By Per Ake Persson
Albertslund, Denmark - Danish cruiser Micki Nielsen (21-0) retained the WBC Int´l title with a unanimous decision over Italian challenger Mirko Larghetti (24-2) after twelve rounds of boxing. It was scored 116-112 twice and 117-112.
Larghetti was off to an awful start, it was as if he didn´t know how to fight a southpaw and was mentally unprepared to fight at all. A stoppage was in the air as Nielsen poured it on with heavy punches from both hands. Larghetti was cut on the left cheek and an ugly swelling developed around the eye - but he survived and while he lost rounds he did better and better.
Nielsen worked behind his southpaw jab and scored with his heavy left but Larghetti took it all and after losing the first seven rounds he was taking over the fight as Nielsen tired and needed space to load up on his punches. Larghetti kept coming but was outboxed in the eleventh but his moment came in the last when he hurt the Dane with a left hook. Exhausted and hurt Nielsen looked unsteady but got some time when referee David Irving called for a timeout to fix Larghetti´s gloves. Nielsen was a spent force but survived and won a well deserved decision after a hardfought, exciting fight.
Lightweight Rashid "the Dream" Kassem (11-0) won over capable Italian southpaw Vincenzo Finiello (14-3) after eight rounds of boxing. Finiello gave the flashy and undefeated Dane a good fight and had he packed a better punch the result might have been different. As it was "the Dream" was on scores of 78-74 twice and 79-73. Kassem is in the Prince Nasem school of boxing but Finiello stayed close to him and gave him no space for showboating. Kassem won fair enough though and is a good prospect.
Female super bantamweight Dina Thorslund (6-0) knocked out Georgian Sopio Putkaradze (billed as 12-6-3) at 1.05 of the first round. It was scheduled for eight two minute rounds. Putkaradze was overrun by Thorslund´s non stop punching and was finally nailed by a left hook.
Norwegian cruiser Kai-Robin Havnaa (6-0, 5KOs) stopped Hungarian Miklos Kovacs (1-3) in the second of a scheduled six-rounder. Kovacs was floored early in the round and under pressure and the referee stopped it at 2.24. Kovacs was a very late sub and had little to put up against Havnaa, who´s worked hard in the gym and is developing well.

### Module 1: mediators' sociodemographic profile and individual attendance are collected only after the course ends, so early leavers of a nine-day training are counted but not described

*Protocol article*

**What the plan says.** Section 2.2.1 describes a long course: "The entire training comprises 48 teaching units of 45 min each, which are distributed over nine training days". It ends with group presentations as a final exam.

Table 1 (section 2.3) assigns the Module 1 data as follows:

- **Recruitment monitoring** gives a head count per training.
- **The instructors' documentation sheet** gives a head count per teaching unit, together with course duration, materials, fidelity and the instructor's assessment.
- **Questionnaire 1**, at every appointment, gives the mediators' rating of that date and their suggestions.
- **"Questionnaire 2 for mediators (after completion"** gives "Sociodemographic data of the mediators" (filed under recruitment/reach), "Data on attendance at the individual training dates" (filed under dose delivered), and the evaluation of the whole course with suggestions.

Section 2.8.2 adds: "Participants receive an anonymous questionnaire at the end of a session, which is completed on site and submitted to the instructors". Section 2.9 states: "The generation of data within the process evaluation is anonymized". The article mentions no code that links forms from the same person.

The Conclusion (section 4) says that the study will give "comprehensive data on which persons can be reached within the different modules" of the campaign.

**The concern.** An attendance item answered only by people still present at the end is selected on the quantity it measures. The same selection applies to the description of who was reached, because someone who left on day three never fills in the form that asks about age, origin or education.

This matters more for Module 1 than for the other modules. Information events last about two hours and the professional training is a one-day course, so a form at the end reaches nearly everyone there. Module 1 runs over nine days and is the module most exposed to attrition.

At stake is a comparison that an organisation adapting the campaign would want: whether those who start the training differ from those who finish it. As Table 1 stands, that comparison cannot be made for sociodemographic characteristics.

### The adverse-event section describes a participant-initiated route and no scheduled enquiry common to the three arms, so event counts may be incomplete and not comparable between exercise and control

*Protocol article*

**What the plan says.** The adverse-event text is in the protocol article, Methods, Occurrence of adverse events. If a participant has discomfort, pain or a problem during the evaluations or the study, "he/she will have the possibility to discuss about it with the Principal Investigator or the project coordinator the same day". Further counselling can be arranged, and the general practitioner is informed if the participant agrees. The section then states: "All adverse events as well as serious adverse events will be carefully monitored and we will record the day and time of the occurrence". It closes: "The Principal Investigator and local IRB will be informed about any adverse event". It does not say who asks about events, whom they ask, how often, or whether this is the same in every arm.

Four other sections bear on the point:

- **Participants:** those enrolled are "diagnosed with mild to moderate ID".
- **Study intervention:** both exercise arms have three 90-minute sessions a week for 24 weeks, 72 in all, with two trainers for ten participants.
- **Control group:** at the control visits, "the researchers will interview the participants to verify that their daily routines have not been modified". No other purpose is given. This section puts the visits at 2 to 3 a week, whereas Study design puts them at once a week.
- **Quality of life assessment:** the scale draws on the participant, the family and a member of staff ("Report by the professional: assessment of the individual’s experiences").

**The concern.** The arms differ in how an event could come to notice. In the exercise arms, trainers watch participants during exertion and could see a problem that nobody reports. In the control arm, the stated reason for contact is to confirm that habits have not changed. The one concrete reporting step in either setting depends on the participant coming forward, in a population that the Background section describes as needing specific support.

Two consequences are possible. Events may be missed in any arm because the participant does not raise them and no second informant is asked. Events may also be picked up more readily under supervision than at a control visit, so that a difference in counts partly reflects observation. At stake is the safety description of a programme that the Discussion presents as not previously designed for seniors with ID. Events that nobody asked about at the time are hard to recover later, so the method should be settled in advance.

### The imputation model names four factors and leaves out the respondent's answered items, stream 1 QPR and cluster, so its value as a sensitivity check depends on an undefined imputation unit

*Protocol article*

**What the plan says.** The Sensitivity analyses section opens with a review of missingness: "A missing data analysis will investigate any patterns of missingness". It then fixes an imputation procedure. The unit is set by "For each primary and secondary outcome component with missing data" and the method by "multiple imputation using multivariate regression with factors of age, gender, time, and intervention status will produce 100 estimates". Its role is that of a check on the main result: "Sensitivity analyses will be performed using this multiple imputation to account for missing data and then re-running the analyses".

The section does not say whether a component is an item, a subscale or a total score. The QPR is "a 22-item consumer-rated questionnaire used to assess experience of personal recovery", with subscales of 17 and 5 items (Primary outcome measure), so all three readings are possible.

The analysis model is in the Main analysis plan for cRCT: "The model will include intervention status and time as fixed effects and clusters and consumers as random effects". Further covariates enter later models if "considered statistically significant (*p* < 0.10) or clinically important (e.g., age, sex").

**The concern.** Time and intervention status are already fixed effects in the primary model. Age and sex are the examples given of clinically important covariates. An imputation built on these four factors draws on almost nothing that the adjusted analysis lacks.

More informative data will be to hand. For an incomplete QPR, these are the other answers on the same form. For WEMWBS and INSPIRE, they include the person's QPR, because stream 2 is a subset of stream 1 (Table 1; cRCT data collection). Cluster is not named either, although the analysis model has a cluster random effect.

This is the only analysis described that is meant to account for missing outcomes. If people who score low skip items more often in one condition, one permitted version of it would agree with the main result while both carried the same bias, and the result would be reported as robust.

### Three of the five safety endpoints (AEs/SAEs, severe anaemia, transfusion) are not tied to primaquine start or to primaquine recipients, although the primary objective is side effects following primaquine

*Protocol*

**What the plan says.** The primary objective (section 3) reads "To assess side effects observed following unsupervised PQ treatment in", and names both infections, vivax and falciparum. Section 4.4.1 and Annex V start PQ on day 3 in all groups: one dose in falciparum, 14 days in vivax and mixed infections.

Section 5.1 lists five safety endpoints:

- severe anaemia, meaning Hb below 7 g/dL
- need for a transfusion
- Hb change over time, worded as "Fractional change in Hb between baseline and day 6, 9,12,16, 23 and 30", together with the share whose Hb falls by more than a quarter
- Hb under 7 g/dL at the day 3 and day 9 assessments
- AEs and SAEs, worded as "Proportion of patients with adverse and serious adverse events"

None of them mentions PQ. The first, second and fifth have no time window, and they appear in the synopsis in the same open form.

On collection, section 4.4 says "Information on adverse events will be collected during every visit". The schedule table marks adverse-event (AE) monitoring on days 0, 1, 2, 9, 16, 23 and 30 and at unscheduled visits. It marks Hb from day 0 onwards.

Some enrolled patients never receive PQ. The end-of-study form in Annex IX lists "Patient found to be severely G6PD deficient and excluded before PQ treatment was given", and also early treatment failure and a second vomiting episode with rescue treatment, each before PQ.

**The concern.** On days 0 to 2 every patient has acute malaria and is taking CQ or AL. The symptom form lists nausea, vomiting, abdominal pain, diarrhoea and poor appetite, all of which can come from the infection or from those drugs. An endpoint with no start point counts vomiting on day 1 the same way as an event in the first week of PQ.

Middleweight Landry Kore (6-0) took on late sub Andrei Reimer, a Russian based in Germany, and won a unanimous decision after six. Reimer was down in the third but did well fighting in a tricky switchhitting style and worked well on the inside against a much bigger opponent. It was scored 60-53 on all cards but that doesn´t tell the full story. Kore, in excellent shape, is a big middleweight while Reimer is a welterweight and that pretty much decided the fight.
Reimer is now 10-13-2 in a misleading record. He´s a much avoided journeyman and at his own weight he can give most a good run for their money.
Middleweight Abdul Khattab (14-1) knocked out Hungarian Attila Koros (8-4-1) at 0.37 into the seventh of a scheduled eight-rounder. Khattab had some problems in the early rounds and was stunned in the third but took over the fight as it went on and Koros looked tired and worn in the fifth and sixth. Early in the seventh Abdul scored with a hard jab to the body and Koros, in his own corner, was hurt and Khattab jumped on him with a three punch combination and Koros went down on his knees and the referee counted him out.
Swedish super welterweight Daniel Hartvig moved to 7-0 with a second round knockout over another Georgian in Valeri Karelidze (record unknown). Karelidze fought without a cup protector and was hurt by bodyshots in the first.
In the second he went down from two right hooks to the body and was later nailed hard to head by a right and went down and out with referee Jan Christensen stopping the count midway to stop the fight at 2.46. It was scheduled for six. Hartvig, back after a long layoff late last year, looked good fighting in an aggressive take no prisoner style.
Lightweight contender Richard Commey (24-0) opened up Sauerland Promotion´s show at the Music Theatre with a second round stoppage of outclassed and overmatched Georgian Anzor Gamgebeli (win at home - lose on the road). Gamgebeli was floored in the first and twice more in the second before it was stopped at 2.02. If this is the kind of tuneup that a boxer needs before a world title fight is an open question.